• Investment expenditure by firms on new plant and machinery • Government expenditure on goods and services
• Spending from overseas on exports of goods and services from the economy
Total expenditure in an economy is therefore spent on the total or aggregate supply of all goods and services in the economy. This is the sum of all goods and services provided by private firms and public sector organizations in the economy. You will note that in a macroeconomy, government is both a produce, organizing land, labour and capital to provide goods and services such as healthcare, defence, roads and street lighting, and also a consumer of goods and services produced by private firms, including computers, paper and furniture for government offices.
Governments can use different policy instrument, including taxes and regulations, to help achieve their objectives through their impact on the actions of producers and consumers. 1. Fiscal Policy:-
Fiscal Policy Involves varying total public sector expenditure and/or the overall level of taxation to influence the level of demand in an economy.
Expansionary Fiscal Policy:-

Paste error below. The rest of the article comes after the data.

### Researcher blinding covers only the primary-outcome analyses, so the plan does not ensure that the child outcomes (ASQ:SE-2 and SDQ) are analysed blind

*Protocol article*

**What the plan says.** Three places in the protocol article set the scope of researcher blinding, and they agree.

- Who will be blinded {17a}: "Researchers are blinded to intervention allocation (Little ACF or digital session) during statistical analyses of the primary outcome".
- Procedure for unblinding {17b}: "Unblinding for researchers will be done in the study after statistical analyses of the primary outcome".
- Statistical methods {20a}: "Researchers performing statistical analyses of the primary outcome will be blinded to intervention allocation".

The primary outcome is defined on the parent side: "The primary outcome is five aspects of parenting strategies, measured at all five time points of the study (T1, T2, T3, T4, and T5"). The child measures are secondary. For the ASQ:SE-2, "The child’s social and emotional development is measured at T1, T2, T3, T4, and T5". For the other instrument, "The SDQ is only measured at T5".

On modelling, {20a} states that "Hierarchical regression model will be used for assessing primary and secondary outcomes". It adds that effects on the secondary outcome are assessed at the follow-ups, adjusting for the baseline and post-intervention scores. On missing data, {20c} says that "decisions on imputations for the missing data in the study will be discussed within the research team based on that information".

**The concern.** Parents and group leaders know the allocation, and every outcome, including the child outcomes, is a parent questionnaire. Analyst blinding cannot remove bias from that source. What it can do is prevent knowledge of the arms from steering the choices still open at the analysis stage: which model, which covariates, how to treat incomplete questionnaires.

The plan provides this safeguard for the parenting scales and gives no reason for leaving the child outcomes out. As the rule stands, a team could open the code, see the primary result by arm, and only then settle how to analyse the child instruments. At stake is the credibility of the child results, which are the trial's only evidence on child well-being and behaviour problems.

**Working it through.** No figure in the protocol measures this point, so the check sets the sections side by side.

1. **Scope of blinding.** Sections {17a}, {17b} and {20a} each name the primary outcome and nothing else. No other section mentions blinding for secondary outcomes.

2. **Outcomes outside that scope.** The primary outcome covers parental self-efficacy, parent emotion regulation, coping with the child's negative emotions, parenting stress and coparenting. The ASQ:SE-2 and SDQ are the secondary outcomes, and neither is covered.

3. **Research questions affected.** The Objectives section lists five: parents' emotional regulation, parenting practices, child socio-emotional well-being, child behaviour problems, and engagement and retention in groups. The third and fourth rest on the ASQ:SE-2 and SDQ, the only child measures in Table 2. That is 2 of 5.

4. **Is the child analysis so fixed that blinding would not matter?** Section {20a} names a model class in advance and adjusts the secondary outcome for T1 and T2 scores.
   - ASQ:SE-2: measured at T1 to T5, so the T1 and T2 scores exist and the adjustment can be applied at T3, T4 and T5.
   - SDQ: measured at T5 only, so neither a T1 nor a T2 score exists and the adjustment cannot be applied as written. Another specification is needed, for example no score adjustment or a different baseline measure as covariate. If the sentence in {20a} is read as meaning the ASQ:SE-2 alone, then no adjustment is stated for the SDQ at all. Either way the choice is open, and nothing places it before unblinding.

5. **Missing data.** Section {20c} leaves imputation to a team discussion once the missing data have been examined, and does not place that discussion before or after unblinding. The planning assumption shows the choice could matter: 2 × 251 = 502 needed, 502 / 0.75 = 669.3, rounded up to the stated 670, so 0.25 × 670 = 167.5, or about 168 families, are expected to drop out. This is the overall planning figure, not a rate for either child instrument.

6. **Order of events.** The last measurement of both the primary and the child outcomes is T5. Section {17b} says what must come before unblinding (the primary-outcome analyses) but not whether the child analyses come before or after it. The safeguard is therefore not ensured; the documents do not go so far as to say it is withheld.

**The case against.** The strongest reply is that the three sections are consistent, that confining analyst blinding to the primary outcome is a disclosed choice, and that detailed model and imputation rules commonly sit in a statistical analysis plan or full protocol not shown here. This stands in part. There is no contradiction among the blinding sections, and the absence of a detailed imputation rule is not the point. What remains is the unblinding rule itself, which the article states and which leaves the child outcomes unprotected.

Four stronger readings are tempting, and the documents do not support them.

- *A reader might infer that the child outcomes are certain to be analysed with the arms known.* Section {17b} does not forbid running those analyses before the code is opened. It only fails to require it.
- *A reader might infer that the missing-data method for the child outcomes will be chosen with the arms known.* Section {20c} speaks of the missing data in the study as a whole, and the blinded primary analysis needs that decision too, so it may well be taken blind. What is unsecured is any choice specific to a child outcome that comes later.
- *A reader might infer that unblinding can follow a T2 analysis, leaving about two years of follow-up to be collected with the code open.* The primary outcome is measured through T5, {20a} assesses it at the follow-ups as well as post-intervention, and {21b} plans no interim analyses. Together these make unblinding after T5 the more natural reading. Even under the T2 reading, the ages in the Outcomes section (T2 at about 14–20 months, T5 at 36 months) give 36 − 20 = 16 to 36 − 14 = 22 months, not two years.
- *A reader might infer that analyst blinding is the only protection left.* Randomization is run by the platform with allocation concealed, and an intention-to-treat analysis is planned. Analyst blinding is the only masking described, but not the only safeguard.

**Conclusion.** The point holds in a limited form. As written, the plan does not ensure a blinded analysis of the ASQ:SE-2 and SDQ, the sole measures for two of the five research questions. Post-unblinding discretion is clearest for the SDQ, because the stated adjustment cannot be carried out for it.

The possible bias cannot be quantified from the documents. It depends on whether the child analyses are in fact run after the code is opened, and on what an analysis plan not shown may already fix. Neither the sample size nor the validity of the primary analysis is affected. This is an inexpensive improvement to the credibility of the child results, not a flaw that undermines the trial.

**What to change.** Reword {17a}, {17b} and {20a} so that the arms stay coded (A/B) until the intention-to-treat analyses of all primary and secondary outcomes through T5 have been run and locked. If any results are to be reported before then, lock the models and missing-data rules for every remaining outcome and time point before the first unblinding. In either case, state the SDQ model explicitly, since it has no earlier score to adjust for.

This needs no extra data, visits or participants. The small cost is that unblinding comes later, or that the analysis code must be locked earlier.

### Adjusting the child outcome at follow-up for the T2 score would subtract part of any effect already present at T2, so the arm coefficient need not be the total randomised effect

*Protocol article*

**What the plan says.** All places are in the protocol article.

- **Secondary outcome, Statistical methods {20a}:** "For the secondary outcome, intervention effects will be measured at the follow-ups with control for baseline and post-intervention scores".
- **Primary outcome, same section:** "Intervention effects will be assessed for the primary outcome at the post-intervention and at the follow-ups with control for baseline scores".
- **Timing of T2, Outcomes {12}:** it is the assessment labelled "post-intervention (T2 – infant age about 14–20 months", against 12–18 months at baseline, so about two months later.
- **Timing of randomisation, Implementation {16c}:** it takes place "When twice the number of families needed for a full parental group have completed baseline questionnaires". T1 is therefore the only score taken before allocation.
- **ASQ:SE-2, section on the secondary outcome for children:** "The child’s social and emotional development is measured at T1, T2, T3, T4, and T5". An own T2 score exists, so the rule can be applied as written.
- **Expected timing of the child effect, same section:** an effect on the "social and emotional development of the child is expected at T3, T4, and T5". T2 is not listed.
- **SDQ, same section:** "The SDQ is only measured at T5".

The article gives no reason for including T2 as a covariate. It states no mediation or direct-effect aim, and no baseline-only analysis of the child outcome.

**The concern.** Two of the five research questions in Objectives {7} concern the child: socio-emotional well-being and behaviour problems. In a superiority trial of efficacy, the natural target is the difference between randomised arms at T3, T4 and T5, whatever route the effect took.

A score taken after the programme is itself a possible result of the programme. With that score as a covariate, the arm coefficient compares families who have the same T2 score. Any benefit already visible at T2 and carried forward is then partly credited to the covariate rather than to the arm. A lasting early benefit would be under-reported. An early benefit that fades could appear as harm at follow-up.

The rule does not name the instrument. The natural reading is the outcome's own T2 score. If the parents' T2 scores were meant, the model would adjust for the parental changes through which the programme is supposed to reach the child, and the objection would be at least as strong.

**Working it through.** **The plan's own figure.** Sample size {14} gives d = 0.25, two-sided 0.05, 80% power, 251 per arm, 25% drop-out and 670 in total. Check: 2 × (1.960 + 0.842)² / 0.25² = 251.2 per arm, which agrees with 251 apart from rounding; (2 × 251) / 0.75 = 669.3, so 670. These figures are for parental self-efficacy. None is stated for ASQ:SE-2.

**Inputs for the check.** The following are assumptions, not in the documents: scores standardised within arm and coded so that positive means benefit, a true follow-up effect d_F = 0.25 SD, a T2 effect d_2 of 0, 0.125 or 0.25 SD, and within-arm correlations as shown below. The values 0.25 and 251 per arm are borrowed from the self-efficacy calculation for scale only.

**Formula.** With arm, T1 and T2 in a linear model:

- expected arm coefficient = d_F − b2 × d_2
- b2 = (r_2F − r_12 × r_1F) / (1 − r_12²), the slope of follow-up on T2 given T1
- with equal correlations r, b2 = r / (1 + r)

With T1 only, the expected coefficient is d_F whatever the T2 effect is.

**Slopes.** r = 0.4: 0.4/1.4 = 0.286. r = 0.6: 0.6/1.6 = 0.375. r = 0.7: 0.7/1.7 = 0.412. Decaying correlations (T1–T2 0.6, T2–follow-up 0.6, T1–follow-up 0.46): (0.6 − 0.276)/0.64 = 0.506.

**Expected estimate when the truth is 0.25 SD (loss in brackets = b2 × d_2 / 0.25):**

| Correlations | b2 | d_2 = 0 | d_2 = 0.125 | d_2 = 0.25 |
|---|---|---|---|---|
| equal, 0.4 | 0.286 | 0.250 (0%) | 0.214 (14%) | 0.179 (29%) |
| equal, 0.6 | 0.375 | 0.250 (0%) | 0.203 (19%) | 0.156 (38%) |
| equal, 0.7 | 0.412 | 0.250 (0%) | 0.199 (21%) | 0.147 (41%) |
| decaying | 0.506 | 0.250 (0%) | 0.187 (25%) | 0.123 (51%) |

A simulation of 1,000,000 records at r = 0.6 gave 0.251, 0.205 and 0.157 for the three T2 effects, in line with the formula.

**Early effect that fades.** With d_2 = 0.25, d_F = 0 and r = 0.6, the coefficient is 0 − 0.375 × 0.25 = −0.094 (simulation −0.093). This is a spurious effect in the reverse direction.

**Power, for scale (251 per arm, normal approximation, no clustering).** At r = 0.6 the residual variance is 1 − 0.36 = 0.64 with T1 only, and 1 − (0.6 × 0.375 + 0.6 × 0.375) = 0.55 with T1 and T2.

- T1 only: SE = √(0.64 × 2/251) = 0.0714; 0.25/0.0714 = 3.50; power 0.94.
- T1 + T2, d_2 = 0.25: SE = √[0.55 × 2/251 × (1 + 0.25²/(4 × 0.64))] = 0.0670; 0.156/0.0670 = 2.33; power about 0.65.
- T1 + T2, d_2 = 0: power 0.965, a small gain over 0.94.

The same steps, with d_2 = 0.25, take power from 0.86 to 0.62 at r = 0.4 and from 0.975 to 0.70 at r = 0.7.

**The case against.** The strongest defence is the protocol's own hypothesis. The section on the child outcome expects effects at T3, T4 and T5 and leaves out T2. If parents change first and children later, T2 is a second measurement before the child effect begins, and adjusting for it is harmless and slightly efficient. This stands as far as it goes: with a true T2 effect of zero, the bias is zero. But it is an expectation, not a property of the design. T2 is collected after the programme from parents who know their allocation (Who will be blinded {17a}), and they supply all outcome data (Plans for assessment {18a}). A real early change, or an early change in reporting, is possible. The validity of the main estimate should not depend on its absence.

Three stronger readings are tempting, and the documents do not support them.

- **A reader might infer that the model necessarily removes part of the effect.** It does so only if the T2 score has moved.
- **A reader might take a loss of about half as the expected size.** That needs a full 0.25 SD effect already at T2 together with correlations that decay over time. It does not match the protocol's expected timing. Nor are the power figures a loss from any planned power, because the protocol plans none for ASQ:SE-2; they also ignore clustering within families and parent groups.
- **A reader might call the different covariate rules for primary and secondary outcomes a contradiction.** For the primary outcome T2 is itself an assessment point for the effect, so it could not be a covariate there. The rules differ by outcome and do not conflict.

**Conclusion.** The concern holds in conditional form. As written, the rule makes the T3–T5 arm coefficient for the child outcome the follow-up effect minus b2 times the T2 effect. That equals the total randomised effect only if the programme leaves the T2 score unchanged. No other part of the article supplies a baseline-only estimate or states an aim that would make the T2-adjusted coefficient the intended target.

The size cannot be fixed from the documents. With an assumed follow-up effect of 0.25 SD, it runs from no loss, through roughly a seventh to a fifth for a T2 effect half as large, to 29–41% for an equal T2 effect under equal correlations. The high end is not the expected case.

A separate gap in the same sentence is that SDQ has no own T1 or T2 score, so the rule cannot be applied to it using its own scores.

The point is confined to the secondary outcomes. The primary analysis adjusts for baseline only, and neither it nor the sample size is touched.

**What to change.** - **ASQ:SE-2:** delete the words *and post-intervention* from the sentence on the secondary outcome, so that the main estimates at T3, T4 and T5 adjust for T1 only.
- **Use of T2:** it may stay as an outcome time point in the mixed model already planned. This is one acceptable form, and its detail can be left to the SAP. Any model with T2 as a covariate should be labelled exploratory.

Expansionary fiscal policy may be used during an economic recession to boost demand for goods and services through tax cuts or increased public sector spending. Firms may respond by hiring more labour and increasing output. However, increasing demand can force up market prices and involve spending more on imported goods and services from overseas. Increasing imports will have a negative impact on the balance of payments. Increasing government spending and/or cutting taxes to boost aggregate demand, output and employment in an economy is known as expansionary fiscal policy. An expansionary fiscal policy usually means running or increasing a budget deficit. The budget refers to the amount a government has spend each year relative to the amount of revenue it raises from taxation. If government spending exceeds tax revenues in any year the budget will be in deficit. An expansionary fiscal policy that increases public expenditure and/or lowers taxes will therefore increase the budget deficit. To pay for the deficit a government will have to borrow money. Fiscal policy may also be used to redistribute incomes between rich and poor people in an economy. For example, taxes may be raised on people with high incomes and the money used to fund benefits and public services for people on low incomes, or those unable to work because they are old, sick or unemployed. Contractionary Fiscal Policy: